Next was to simply attach the sides.

I wanted to seal, protect, and hopefully allow cleanup of any possible spills. I found a material called "Rescue 911" which I think will do that job. It is a spray, plastic, material for sealing leaks. I have tested it and it holds water like a bowl. Time will tell whether it will hold up to the abuse of battey acid or not!

I must say, I am not planning on it having to endure a lot of loose battery acid!

Location and Installation of the RV Battery Bank Compartment in the RV

The finished basic box for the rv battery bank slid easily through the open compartment door and was mostly centered in the bay. This provided a good side to side weight balance. Being forward, in the front compartment, a good portion of the weight of the rv battery bank will actually be carried by the truck and not the fifth wheel itself.

Now for the venting. I found some aluminum mini vents, commonly used for venting attic eaves and such. A perfect size for this rv upgrade! They were also a perfect fit for PVC elbows. These assemblies were siliconed into place in holes cut into the compartment with a hole saw and vented out through the body in the same way.

Two vents out through the bottom and one through the forward wall of the storage bay. Convection of the warm batteries should provide sufficient ventilation to prevent any unsafe collection of gasses.

Installation and Cabling of the RV Battery Bank

This part was easy enough. Unless you are a Disabled Vet with a dislocated spine! Whoooooooee. Got any aspirin? 62lbs isn't really that heavy. Until you are leaned over in a fifth wheel compartment holding the battery carrier against your chest trying to clear the rv batteries over the edge of the compartment!

It's a good thing I only put six golf cart batteries in and not eight! I may have had to take two back where I bought them! You may want to have some young, stout relative do this humpin' for you! Leave the torn parts to broken down ol' cowboys too dumb to do anything else!

Next comes wiring up the batteries. I build my own cables using #2 welding cable. Good, heavy, plenty of capacity to carry the amps I am going to pump through them. Just cut to size, strip the ends and crimp the ends in place. These will require monthly maintenance to best maintain the flow of precious solar power.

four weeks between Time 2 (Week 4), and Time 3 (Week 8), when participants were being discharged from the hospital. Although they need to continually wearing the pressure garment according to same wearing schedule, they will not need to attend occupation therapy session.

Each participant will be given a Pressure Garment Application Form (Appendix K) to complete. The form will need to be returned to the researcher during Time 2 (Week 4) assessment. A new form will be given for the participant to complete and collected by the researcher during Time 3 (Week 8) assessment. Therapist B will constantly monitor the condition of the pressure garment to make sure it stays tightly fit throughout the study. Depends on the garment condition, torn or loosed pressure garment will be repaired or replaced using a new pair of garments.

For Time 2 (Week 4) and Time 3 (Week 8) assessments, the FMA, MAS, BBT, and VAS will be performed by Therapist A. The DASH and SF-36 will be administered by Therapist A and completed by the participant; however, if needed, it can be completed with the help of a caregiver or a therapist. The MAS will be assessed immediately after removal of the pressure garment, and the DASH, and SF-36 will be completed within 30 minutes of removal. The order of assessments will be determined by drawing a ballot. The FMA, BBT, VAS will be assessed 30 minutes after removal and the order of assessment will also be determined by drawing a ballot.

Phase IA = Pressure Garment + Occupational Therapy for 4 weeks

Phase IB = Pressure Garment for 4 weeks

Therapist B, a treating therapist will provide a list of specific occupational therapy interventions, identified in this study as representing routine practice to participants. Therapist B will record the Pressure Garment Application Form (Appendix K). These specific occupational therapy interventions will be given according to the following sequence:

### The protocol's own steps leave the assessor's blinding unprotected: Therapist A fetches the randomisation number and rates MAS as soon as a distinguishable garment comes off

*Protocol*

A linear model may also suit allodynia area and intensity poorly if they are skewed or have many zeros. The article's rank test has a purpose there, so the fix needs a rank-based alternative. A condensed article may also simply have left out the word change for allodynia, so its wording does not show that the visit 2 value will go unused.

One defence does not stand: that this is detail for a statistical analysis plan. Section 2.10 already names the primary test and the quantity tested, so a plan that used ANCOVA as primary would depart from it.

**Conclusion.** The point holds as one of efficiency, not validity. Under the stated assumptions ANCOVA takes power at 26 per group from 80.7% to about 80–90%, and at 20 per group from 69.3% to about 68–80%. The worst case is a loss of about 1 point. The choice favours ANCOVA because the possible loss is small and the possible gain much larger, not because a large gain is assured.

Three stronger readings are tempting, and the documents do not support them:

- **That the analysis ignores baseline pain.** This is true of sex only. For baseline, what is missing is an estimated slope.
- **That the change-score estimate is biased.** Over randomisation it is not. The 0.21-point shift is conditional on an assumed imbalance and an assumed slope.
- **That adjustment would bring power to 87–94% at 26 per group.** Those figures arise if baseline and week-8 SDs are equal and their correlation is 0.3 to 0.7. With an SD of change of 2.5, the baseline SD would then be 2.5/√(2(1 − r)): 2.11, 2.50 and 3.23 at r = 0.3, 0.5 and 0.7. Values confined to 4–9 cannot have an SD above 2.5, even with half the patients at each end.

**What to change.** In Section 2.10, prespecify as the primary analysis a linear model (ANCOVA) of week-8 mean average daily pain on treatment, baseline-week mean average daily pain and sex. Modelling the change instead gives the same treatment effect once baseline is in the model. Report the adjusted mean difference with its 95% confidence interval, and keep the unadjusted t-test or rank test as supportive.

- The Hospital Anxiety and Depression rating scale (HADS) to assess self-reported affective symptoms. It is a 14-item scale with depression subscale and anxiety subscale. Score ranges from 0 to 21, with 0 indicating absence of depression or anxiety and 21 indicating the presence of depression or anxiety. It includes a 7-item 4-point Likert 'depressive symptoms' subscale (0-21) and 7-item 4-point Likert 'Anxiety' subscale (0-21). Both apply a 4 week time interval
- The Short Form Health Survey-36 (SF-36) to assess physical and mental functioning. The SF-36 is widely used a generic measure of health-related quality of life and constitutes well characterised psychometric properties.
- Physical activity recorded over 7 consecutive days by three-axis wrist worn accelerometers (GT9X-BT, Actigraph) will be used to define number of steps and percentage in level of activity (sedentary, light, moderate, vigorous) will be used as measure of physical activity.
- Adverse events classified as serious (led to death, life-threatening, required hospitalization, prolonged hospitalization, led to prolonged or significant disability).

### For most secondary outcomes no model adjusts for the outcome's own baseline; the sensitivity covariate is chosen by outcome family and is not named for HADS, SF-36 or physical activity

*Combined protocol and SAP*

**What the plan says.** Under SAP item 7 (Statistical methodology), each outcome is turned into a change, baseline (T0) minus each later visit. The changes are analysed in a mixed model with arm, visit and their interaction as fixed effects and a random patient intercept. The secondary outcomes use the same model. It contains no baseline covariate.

Cleaning the cable ends frequently will make the work go quickly and help keep your entire system in tip top condition. It need not be an ordeal, just routine, simple, maintenance.

Only two jobs left! Run the supply cables to connect back into the house wiring and install the lid for the rv battery bank compartment. I ran the cables from the rv batteries with #4 welding cable the 15' back to the house wiring which is 10 ga.

Once the full solar system is installed on this rig this will probably be replaced. The inverter will need to be as close to the battery bank as possible. The charging capacity that must now flow from the converter which is back in the "house" will be a lot closer with the inverters charger in close proximity to the rv battery bank. This is one of the reasons I will be having that part done by the Experts!

I possess no desire to watch a high dollar Inverter or system monitor go PPPPPFFFFFFFTTTTTTTTT !!!! in a large, expensive puff of smoke!

For now, this will provide safe 12V to and from the RV loads.

The RV battery bank is in place. The cables are hooked up. No sparks and no smoke! A good thing! and I now have gone from a couple hundred amp hour capacity to 675 amper hours! Sweet!

Keep checking back. As soon as I get the balance of the equipment installed and the article written I will post it here for you!